Gordon Bennett Cup (ballooning)
|English name||Gordon Bennett Cup|
|First award||September 30, 1906|
|First winner||Frank Purdy Lahm|
|Most wins||Josef Starkbaum (seven)|
|Most recent||Wilhelm Eimers, Matthias Zenge (August 30, 2014)|
The Gordon Bennett Cup (or Coupe Aéronautique Gordon Bennett) is the world's oldest gas balloon race, and is "regarded as the premier event of world balloon racing" according to the Los Angeles Times. Referred to as the "Blue Ribbon" of aeronautics, the first race started from Paris, France, on September 30, 1906. The event was sponsored by James Gordon Bennett, Jr., the millionaire sportsman and owner of the New York Herald newspaper. According to the organizers, the aim of the contest "is simple: to fly the furthest distance from the launch site." The contest ran from 1906 to 1938, interrupted by World War I and in 1931, but was suspended in 1939 when the hosts, Poland, were invaded at the start of World War II. The event was not resurrected until 1979, when American Tom Heinsheimer, an atmospheric physicist, gained permission from the holders to host the trophy. The competition was not officially reinstated by the Fédération Aéronautique Internationale (FAI) until 1983.
The record time for the winner of the event is held by Germans Wilhelm Eimers and Bernd Landsmann who remained airborne for over 92 hours in the 1995 race, taking off from Switzerland and landing four days later in Latvia. The distance record is held by the Belgian duo of Bob Berben and Benoît Siméons who, in 2005, piloted their balloon 3,400 kilometers (2,100 mi) from Albuquerque, New Mexico, United States, to Squatec, Quebec, Canada. The most successful pilot is Austrian Josef Starkbaum who won the trophy seven times between 1985 and 1993, while American teams have won on the most occasions, with twelve victories.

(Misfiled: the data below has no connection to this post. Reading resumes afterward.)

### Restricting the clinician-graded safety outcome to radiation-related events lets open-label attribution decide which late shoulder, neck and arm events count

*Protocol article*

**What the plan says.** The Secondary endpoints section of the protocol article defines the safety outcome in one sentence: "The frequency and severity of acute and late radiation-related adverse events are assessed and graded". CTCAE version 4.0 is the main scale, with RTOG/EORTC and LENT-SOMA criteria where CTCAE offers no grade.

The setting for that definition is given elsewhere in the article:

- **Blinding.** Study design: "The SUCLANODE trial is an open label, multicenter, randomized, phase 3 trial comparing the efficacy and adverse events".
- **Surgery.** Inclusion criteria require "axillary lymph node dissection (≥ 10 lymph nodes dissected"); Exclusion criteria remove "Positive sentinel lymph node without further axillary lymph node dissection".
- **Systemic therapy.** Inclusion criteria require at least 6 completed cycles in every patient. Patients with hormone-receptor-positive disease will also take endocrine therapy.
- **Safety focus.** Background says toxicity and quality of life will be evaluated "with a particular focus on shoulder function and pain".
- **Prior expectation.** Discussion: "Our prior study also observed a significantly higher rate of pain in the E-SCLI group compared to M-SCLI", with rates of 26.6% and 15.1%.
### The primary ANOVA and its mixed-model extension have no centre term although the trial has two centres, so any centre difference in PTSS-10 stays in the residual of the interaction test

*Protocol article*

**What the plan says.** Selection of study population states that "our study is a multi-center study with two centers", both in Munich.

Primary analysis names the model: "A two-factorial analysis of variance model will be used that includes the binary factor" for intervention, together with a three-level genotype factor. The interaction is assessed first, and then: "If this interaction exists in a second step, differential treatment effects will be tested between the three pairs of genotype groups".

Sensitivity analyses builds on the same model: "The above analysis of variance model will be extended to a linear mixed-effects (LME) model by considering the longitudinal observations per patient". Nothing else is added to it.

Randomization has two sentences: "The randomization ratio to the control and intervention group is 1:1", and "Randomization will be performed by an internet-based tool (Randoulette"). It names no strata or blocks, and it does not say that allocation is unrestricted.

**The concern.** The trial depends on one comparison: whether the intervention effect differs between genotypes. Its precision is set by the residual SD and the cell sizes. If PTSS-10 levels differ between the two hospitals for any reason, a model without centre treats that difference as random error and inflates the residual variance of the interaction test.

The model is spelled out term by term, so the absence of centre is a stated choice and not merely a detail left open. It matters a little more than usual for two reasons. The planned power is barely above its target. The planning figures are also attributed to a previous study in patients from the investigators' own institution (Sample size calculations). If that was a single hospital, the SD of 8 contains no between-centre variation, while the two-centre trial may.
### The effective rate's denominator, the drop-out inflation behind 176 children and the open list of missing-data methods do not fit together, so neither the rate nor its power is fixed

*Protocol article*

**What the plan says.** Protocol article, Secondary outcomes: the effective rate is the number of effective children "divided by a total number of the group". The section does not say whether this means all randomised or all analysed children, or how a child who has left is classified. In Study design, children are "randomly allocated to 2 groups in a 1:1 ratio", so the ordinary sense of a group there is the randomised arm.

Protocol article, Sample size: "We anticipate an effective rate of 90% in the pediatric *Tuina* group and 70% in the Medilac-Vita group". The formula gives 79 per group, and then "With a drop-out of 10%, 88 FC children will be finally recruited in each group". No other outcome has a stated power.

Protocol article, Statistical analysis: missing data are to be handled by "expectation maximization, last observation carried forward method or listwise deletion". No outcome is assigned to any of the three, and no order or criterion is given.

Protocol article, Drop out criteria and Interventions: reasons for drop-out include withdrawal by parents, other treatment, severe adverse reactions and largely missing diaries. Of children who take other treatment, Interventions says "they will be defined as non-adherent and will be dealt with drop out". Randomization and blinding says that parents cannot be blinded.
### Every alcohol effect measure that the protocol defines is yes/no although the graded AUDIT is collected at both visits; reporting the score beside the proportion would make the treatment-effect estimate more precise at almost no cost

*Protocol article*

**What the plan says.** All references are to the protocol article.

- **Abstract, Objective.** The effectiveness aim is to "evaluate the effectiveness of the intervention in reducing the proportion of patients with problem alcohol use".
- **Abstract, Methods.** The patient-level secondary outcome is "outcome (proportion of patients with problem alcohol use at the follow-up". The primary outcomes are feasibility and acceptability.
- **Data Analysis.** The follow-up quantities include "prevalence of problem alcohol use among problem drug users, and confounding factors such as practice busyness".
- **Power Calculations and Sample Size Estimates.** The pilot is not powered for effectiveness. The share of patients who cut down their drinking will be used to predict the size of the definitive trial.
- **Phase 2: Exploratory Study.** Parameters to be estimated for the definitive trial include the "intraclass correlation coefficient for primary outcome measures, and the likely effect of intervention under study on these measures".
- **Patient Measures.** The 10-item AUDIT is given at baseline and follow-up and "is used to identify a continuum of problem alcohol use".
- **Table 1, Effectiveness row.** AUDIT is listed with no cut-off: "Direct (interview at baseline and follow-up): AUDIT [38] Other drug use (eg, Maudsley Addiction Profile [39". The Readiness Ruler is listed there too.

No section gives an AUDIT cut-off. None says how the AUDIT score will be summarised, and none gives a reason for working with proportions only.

The 2010 competition started in the United Kingdom, with the balloons departing from Bristol on September 25. The race was marred by the disappearance of the American team during a storm over the Adriatic Sea on October 1. The balloon was missing until December 6, when a fishing vessel found the cabin containing the pilots' bodies off the coast of Italy. The 2013 event, departing from France and landing in Portugal, was again won by the French in F-PPGB.
According to the official rules, the competition is open to all National Aero Clubs (NACs) "who have met their obligations to the FAI", with each NAC being allowed to enter up to three teams whose pilots are of the same nationality as the NAC. Before this, only two teams from any single NAC were permitted to compete in a single competition. Pilots should have at least 50 hours experience as pilot in command and be authorized for night-time flying. At least one member of each team must be capable of communicating with Air Traffic Control in English.
The team who wins the contest receives the Coupe Aéronautique Gordon Bennett trophy and the team's NAC will hold the contest two years later (originally the winning NAC would host the competition the following year). Any NAC winning the cup in three consecutive races will be the final holder of the cup with the subsequent option to offer a new cup.